For several days from the 29th May 1848, 1000s of supporters of the chartist movement assembled on Clerkenwell Green. A general order to police to disperse all chartist meeting led to fighting in the area, which spread to others areas of London…
Chartism, the world’s first mass political working class movement, demanded universal suffrage for all; i.e. the extension of the vote to all workingmen (although there was a vocal female element within Chartism). There were two wings of Chartism: physical force Chartism, which was ready to use insurrection if all else failed to achieve its goals; and the moral force wing, which put its trust in the fact of having right on its side and advocated the peaceful use of political activity as its preferred method.
Chartism emerged at a time when the labouring classes were still in the process of being formed into an industrial proletariat; the combination of artisan craftsmen and a mass of un- and semi-skilled labour were all being reshaped by forces such as de-skilling, an increased division of labour and factory production methods.
The two wings of Chartism reflected changes in the earlier and later periods of working class formation, self-organisation and political expression. In the earlier period, from the 1780s to the 1830s, the physical force aspects were to the fore. As previously described, in the Gordon Riots of 1780 the London Mob of slum dwellers and dissatisfied apprentices ruled the city for several days, finally defeated by Army guns and blades as the Mob attempted to storm the Bank of England. Clerkenwell’s New Prison was stormed, the prisoners released and it was then burned to the ground, as was Newgate. There were numerous riots, violent strikes and attempted insurrections throughout this period, strongly influenced by the1789 French Revolution.
From the 1830s onwards, independent working class political organisation began to replace the earlier spontaneous violent outbreaks and became the dominant form of struggle. The failed great syndicalist union movement of the 1830s had revolutionary goals to abolish (or at least ‘level’) class society through workers mass action, but it was intended to be achieved through an entirely peaceful withdrawal of labour. This domestication corresponded more to the moral force philosophy of the other wing of Chartism.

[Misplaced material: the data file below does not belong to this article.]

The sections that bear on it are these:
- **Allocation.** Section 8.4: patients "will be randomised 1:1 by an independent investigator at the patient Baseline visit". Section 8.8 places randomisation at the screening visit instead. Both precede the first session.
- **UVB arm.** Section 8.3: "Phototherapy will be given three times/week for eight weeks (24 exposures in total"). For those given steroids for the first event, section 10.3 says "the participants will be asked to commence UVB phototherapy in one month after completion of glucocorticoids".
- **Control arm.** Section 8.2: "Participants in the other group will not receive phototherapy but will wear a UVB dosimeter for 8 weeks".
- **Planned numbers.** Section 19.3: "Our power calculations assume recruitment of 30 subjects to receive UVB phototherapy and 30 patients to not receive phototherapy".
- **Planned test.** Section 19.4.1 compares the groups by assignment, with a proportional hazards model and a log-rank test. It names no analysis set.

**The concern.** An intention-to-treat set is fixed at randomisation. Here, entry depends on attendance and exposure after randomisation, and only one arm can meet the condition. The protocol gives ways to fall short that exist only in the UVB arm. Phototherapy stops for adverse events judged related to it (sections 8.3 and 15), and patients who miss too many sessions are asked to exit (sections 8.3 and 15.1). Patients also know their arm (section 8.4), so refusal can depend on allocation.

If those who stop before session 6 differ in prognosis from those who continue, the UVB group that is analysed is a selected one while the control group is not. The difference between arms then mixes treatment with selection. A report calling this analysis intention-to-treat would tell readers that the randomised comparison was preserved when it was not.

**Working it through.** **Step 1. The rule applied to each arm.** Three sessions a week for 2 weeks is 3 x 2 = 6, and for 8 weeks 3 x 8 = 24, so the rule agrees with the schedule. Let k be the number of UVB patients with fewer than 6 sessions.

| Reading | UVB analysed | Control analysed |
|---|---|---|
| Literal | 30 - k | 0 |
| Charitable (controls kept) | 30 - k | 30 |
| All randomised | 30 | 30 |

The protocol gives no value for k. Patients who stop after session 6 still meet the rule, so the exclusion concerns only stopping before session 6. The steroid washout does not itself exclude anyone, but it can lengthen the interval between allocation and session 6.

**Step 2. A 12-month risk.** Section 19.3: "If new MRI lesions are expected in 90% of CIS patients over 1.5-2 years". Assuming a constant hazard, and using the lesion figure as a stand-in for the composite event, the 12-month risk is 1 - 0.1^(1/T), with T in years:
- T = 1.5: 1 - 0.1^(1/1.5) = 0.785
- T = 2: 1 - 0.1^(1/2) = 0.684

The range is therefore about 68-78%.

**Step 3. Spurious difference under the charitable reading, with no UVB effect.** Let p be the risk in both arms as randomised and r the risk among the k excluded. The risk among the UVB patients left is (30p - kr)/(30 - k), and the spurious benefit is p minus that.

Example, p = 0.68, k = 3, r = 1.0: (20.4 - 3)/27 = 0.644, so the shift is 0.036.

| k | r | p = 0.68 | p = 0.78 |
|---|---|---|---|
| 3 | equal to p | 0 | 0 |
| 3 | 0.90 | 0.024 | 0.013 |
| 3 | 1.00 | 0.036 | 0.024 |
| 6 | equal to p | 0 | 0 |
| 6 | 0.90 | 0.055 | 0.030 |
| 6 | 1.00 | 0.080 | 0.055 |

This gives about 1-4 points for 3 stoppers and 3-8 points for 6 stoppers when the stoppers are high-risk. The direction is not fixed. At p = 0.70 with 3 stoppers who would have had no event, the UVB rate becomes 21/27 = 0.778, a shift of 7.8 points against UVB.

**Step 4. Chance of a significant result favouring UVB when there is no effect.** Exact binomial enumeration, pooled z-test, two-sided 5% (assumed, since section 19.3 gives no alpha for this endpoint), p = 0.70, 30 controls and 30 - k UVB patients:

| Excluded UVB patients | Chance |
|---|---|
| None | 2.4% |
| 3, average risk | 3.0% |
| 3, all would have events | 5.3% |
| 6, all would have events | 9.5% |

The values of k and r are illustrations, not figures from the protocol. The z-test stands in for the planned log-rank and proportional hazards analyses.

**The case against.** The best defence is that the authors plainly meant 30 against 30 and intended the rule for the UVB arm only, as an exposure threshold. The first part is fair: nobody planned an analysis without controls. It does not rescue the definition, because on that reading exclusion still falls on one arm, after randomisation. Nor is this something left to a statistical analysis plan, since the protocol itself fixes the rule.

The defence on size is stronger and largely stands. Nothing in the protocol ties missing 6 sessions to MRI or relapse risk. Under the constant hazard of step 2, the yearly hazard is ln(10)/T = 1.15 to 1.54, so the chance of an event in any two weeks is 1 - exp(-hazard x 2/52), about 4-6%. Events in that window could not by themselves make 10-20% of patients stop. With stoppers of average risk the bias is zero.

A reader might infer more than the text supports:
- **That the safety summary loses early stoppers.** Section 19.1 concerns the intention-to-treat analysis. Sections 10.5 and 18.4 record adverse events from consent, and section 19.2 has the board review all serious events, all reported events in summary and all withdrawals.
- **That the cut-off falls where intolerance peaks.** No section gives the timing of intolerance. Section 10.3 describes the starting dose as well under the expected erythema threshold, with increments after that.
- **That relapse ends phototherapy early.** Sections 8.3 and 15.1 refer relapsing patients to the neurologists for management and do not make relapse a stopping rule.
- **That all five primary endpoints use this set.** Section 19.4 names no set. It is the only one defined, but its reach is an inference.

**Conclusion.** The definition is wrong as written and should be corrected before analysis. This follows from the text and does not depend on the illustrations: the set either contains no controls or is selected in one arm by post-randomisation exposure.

Clerkenwell Green and the Chartists
Clerkenwell was the heart of the radical political scene in Victorian London and Clerkenwell Green was a central venue for public meetings, demonstrations and frequent clashes between Chartists and the recently formed Metropolitan Police Force.
Clerkenwell was a major stronghold of Chartism from the late 1830s on. In 1837-39: Chartist mass meetings were held on the Green; a local Chartist division met at Lunt’s Coffee House, at no. 34 Clerkenwell Green.
The London Democratic Association was established in 1837 with its main strength in North and East London. They held regular meetings in the area. Though part of the broader Chartist movement they were closest to the physical force Chartists of the North; their membership cards bore the motto ‘Our rights – peaceably if we may, forcibly if we must’.
In 1840: Chartists protested here in solidarity with the imprisoned insurrectionaries of the Newport Rising and abortive revolts planned for northern cities.
Local sections of the various attempts to form united Chartist organisations also existed in the area, eg of the Metropolitan Charter Union in 1840, and the national Charter Association in 1841-2. These organisation were however, either shortlived or had lttle real significance in the capital, though London Chartism was becoming strong in the 1840s after a period of fragmentation.
Clerkenwell Green was one of the centres of large Chartist meetings in the tumult of August 1842, when mass strikes in the north and agitation in London seemed likely to break into wider revolt.
Chartist meetings were banned on the Green after this.
The last major period of Chartist activity was in 1848, in Clerkenwell as elsewhere. The build-up to the planned handing in to parliament of the third great Chartist petition involved a reviatlised Chartism all over he country. On April 10th 1848, a mass rally on Kennington Common in South London was intended to be the launch for a procession to Westminster; however, the government was afraid this would be the spark for revolution. Revolution was breaking out or brewing all over Europe at the time… The government planned ahead, brought in 1000s of troops and police to guard the capital, and enlisted thousands of the upper and middle classes to help out as special constables. They fortified buildings and bridges and prevented the Chartists from crossing the Thames into the City and Westminster, having banned the procession. The Chartists most prominent leaders backed down from confrontation, though many Chartists were up for it.